The Death and Life of Great American Cities by Jane Jacobs


cities and the internet

The analogies to the internet are hard to miss, especially since this article is what finally prompted me to read this, along with this thread on the Athenaeum.

You can view the internet as a city on multiple levels. There are of course individual platforms, like the social networks, but the internet itself is also a space individuals can live in (like this website). Perhaps that's a kind of mountain man rural living, but I don't think it is. I think the internet itself is a city, but people have invented big asylums in it and trapped us all inside. (Re: h2g2).

Nadia talks about privacy. I think the ideas can also apply equally well to moderation.

I'm reading this book simultaneously with "The End of Trust", a collection by the EFF.

didactic style

Jacobs uses a lot of contrasting anecdotes to illustrate her points, showing the effects of the projects and the contrasting it with the sidewalk life (often just blocks away, or on the other side of the street)

Annotations & Highlights

We are all very near despair. The sheathing that floats us over its waves is compounded of hope, faith in the unexplainable worth and sure issue of effort, and the deep, sub-conscious content which comes from the exercise of our powers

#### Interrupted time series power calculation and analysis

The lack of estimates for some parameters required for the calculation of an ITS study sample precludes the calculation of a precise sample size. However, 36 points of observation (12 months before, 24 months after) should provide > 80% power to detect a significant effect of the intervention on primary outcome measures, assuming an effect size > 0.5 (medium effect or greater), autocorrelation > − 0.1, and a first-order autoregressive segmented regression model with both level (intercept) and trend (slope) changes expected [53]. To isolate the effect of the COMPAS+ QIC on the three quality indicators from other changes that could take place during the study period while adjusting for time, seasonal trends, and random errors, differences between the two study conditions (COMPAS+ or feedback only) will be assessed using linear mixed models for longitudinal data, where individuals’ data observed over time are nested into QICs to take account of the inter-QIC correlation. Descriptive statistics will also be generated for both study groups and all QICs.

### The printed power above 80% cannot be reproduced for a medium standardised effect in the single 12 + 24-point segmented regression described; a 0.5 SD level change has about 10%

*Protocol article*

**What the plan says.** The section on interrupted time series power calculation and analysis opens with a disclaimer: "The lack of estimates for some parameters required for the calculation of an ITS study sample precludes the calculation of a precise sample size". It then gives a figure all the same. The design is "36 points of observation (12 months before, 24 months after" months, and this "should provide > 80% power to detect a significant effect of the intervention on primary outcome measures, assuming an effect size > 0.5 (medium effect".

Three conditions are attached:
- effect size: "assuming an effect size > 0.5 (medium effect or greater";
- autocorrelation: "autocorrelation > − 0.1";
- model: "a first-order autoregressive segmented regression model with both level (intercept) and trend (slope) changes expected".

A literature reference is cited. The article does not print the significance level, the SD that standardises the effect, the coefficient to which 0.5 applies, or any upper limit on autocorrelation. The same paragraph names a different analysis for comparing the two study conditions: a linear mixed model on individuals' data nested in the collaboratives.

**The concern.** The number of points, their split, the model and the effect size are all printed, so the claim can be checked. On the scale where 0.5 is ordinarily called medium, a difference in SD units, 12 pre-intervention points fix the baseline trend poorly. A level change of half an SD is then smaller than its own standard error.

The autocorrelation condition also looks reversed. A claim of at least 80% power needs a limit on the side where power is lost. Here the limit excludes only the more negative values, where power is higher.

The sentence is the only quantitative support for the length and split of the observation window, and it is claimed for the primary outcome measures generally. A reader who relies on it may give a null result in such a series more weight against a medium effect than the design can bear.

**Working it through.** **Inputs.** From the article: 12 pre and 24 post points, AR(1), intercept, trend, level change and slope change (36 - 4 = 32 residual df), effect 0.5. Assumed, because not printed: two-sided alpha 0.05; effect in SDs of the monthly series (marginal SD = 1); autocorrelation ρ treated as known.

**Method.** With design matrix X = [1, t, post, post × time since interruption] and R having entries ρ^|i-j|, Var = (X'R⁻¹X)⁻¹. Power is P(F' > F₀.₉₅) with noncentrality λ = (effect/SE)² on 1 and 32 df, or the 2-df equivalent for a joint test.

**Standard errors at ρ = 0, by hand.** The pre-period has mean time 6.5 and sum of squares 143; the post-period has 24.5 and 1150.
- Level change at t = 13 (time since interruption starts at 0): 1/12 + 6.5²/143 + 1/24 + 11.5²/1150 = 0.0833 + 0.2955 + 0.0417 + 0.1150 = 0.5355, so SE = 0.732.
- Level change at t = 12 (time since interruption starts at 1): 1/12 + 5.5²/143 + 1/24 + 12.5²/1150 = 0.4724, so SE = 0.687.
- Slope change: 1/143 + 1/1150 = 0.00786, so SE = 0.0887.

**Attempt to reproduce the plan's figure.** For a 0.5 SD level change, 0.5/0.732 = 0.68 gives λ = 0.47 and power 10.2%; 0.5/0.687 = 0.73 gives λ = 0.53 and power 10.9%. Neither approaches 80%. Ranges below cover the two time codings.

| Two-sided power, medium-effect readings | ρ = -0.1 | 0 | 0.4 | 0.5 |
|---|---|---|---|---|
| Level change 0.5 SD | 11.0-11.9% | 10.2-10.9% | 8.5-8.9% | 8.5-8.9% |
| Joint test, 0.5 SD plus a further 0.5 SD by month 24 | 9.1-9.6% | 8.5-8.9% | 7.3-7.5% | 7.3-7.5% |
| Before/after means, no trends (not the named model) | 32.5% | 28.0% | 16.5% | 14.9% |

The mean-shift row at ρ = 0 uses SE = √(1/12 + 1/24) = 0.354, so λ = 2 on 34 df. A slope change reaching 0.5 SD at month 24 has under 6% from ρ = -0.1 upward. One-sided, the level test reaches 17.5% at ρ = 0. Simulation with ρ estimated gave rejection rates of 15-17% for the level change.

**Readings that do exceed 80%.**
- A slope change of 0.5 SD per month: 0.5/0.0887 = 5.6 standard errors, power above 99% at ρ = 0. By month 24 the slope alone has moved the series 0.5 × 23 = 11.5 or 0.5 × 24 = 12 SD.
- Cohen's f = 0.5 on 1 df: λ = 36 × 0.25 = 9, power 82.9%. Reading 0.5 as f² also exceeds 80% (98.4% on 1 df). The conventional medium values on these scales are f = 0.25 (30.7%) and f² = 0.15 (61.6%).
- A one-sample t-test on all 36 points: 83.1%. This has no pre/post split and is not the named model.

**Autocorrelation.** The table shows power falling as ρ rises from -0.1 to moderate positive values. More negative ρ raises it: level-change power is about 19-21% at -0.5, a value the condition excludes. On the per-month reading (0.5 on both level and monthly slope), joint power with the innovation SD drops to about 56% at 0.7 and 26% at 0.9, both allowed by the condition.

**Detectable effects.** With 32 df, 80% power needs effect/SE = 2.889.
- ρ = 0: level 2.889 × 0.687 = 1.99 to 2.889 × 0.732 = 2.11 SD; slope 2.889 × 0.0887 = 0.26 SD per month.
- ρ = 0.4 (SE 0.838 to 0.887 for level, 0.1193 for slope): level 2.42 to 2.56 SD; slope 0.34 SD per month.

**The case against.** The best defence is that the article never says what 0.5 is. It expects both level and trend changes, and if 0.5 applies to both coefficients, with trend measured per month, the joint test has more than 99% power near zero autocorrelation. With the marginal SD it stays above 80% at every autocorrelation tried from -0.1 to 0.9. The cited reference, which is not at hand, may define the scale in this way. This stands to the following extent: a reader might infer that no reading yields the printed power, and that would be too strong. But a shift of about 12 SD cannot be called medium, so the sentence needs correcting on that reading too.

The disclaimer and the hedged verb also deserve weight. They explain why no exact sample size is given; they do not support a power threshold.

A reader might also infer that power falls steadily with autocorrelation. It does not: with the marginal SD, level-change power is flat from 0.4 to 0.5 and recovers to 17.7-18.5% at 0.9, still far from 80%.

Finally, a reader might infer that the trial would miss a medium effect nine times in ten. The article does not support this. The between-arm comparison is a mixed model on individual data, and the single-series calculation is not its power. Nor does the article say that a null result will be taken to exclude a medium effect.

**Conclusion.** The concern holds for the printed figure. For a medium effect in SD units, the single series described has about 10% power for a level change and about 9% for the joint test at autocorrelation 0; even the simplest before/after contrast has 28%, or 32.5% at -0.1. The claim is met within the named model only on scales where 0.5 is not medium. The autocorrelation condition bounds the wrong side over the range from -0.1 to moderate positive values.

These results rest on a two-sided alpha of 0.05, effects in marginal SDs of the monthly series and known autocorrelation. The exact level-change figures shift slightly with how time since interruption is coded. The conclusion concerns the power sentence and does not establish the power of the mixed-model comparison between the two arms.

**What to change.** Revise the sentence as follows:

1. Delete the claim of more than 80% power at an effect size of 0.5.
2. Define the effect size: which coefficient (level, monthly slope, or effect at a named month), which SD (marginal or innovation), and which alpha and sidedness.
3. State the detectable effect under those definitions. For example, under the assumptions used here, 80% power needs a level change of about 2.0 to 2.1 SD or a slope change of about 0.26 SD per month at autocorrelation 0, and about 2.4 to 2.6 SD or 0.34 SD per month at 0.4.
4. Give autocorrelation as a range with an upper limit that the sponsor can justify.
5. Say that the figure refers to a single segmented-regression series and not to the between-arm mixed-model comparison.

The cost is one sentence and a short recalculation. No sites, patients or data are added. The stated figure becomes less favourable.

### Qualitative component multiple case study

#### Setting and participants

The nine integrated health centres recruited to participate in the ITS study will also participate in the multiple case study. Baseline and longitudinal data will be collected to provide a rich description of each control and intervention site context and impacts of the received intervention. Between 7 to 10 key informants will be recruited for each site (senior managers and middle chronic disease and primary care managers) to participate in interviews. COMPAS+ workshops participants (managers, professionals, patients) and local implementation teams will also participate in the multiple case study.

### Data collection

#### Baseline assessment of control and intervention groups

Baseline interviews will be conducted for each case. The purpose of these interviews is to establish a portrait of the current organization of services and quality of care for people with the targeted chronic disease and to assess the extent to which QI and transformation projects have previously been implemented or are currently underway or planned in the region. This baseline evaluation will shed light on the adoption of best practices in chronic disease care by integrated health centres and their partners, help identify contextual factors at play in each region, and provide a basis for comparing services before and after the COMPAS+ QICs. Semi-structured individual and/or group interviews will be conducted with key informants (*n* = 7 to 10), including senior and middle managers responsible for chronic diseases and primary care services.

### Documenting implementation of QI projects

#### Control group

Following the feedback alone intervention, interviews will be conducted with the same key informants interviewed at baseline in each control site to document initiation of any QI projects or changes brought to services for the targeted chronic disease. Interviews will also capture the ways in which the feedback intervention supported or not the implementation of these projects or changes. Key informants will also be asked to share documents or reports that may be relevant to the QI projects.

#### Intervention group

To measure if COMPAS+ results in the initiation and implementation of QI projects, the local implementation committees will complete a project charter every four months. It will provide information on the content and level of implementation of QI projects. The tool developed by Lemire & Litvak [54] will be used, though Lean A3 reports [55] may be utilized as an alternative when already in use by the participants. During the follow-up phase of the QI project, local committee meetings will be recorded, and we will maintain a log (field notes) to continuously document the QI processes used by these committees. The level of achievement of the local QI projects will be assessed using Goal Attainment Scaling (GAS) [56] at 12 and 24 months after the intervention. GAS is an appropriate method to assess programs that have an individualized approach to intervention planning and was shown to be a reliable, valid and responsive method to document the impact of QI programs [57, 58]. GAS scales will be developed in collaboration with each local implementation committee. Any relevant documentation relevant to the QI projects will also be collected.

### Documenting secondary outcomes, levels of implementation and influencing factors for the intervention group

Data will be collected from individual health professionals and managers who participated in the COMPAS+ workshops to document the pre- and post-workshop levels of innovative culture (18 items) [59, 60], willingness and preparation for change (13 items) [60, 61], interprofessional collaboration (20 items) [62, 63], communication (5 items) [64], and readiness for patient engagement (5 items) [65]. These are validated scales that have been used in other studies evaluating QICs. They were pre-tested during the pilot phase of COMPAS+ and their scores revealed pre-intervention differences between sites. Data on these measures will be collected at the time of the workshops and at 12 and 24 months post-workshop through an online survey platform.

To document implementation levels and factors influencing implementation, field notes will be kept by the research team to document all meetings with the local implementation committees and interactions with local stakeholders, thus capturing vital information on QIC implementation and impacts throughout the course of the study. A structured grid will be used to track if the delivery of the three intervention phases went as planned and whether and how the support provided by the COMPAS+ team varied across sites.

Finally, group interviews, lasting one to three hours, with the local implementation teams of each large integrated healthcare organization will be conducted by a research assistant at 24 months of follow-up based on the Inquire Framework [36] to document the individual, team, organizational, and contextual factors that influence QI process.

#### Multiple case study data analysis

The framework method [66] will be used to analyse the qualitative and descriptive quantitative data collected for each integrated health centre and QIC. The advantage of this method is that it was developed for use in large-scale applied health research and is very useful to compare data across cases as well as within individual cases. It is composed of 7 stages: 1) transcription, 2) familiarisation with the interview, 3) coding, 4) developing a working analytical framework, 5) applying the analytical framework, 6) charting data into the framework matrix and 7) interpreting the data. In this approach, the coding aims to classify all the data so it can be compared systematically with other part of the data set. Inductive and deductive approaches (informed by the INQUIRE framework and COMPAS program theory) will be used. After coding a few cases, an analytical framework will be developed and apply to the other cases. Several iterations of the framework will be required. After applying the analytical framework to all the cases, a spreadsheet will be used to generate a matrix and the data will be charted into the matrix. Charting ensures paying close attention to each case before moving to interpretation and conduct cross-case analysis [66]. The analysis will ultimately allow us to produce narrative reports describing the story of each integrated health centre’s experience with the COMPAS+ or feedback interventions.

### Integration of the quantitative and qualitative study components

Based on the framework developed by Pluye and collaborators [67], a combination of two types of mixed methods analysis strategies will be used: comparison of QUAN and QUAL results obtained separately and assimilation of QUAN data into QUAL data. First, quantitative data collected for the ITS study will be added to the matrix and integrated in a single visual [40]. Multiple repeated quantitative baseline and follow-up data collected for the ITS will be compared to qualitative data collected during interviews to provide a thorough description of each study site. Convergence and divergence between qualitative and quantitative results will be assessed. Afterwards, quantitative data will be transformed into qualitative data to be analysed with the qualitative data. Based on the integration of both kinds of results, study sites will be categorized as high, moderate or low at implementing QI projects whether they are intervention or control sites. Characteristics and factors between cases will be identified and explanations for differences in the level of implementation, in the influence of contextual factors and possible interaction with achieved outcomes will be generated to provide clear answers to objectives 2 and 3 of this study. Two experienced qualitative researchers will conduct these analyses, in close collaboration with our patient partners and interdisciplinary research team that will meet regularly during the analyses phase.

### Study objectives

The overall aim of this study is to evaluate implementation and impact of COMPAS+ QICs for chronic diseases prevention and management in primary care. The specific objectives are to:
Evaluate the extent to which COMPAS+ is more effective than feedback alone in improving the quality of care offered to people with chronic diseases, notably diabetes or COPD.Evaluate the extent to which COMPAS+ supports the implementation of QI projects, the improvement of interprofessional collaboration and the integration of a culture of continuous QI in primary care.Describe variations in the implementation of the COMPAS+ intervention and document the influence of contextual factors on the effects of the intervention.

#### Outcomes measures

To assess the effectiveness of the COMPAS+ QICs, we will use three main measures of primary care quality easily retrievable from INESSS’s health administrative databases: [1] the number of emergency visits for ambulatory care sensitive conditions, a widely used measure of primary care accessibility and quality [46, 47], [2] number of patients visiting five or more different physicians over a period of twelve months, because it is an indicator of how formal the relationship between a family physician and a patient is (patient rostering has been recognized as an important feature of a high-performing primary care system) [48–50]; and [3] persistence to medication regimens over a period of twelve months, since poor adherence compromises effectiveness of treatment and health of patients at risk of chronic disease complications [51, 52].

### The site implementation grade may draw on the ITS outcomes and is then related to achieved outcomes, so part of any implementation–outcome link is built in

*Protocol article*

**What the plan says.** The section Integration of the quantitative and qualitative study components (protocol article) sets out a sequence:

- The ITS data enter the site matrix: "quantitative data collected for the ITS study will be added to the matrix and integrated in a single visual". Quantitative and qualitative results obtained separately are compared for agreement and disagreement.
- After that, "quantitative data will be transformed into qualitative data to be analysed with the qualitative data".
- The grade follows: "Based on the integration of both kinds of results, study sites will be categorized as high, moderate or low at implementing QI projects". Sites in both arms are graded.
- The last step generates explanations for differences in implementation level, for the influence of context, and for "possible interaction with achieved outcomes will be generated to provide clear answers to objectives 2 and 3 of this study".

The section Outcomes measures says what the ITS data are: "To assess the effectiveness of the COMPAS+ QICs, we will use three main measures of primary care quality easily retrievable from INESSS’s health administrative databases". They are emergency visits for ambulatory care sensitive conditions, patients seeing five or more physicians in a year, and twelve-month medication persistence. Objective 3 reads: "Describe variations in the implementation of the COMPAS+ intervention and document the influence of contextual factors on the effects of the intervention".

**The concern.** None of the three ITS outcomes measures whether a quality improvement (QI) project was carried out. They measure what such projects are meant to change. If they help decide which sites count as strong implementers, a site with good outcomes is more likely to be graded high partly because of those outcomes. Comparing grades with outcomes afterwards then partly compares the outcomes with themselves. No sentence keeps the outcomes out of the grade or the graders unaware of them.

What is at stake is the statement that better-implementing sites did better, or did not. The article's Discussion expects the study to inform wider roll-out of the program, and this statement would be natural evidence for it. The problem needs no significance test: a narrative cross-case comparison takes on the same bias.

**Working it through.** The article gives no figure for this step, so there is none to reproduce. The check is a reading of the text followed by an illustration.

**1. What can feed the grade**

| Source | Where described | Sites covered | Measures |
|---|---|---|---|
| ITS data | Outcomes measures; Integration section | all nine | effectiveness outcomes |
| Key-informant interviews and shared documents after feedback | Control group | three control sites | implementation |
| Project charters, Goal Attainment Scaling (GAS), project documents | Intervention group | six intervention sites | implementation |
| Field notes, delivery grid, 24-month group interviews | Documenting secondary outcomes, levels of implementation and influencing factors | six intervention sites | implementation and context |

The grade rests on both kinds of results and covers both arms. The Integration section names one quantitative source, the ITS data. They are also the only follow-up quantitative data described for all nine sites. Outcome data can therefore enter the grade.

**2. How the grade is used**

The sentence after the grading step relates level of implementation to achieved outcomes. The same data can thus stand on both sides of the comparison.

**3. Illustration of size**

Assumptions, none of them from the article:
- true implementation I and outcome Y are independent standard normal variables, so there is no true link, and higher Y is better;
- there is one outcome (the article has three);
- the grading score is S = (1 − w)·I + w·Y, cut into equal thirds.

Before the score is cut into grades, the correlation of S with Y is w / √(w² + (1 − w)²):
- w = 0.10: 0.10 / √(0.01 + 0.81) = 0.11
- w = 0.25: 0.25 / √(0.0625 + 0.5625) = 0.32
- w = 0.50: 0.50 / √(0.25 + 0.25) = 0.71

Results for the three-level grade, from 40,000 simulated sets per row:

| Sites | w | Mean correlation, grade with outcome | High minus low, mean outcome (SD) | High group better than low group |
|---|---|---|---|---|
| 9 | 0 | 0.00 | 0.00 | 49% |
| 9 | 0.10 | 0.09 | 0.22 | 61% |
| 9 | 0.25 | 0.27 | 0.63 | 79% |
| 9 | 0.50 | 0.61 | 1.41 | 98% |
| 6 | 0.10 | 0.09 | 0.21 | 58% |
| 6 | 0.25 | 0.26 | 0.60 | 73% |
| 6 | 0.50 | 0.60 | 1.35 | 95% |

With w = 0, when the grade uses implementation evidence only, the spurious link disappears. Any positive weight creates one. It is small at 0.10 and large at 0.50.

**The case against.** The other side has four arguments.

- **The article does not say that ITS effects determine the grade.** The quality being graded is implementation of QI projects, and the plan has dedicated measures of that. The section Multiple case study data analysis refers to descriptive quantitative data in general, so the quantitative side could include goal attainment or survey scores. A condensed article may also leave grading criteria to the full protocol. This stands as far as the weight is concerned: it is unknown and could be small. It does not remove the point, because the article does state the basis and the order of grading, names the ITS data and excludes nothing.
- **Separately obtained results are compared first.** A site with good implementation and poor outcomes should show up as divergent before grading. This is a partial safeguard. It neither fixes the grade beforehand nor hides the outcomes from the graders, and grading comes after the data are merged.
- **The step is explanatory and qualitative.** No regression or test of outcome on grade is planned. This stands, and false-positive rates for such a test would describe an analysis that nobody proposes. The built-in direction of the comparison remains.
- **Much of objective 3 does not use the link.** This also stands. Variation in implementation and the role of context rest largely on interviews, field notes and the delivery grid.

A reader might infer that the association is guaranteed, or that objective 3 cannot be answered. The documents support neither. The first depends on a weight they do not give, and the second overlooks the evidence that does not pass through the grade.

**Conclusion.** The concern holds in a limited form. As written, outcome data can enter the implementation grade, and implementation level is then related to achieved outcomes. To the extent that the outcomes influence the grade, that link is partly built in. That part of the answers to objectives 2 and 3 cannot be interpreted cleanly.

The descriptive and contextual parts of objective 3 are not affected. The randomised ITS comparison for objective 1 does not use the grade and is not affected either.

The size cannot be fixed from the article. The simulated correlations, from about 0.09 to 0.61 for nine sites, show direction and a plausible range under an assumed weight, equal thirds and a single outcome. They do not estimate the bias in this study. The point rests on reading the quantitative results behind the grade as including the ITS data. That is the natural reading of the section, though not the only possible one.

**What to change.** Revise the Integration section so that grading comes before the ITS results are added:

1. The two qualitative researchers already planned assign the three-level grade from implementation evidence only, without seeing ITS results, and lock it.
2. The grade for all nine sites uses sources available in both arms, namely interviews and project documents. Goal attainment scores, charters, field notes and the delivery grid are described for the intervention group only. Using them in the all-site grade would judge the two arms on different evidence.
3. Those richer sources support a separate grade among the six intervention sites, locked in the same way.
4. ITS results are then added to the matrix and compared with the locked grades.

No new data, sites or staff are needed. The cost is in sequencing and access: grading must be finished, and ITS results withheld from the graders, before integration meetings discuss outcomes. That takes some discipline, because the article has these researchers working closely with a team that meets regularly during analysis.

This ubiquitous principle is the need of cities for a most intricate and close-grained diversity of uses that give each other constant mutual support, both economically and socially.

There is a quality even meaner than outright ugliness or disorder, and this meaner quality is the dishonest mask of pretended order, achieved by ignoring or suppressing the real order that is struggling to exist and to be served

The all-essential line between public service and privacy would be transgressed by insti­tutio­naliz­ati

Social key recovery vs key management services

the people of the place must enlarge their private lives if they are to have anything approaching equivalent contact with their neighbors.

Like when the only way to have a social life on the internet is to be an influencer

Lowly, unpurposeful and random as they may appear, sidewalk contacts are the small change from which a city’s wealth of public life may grow.

Nor are sidewalks apt to be safe, even with eyes upon them, if they are bordered by a population which is constantly and rapidly turning over in residence

This is I think the biggest departure the present (and future) bring. Transent communities seem more andmore prevalent, or even desireable.

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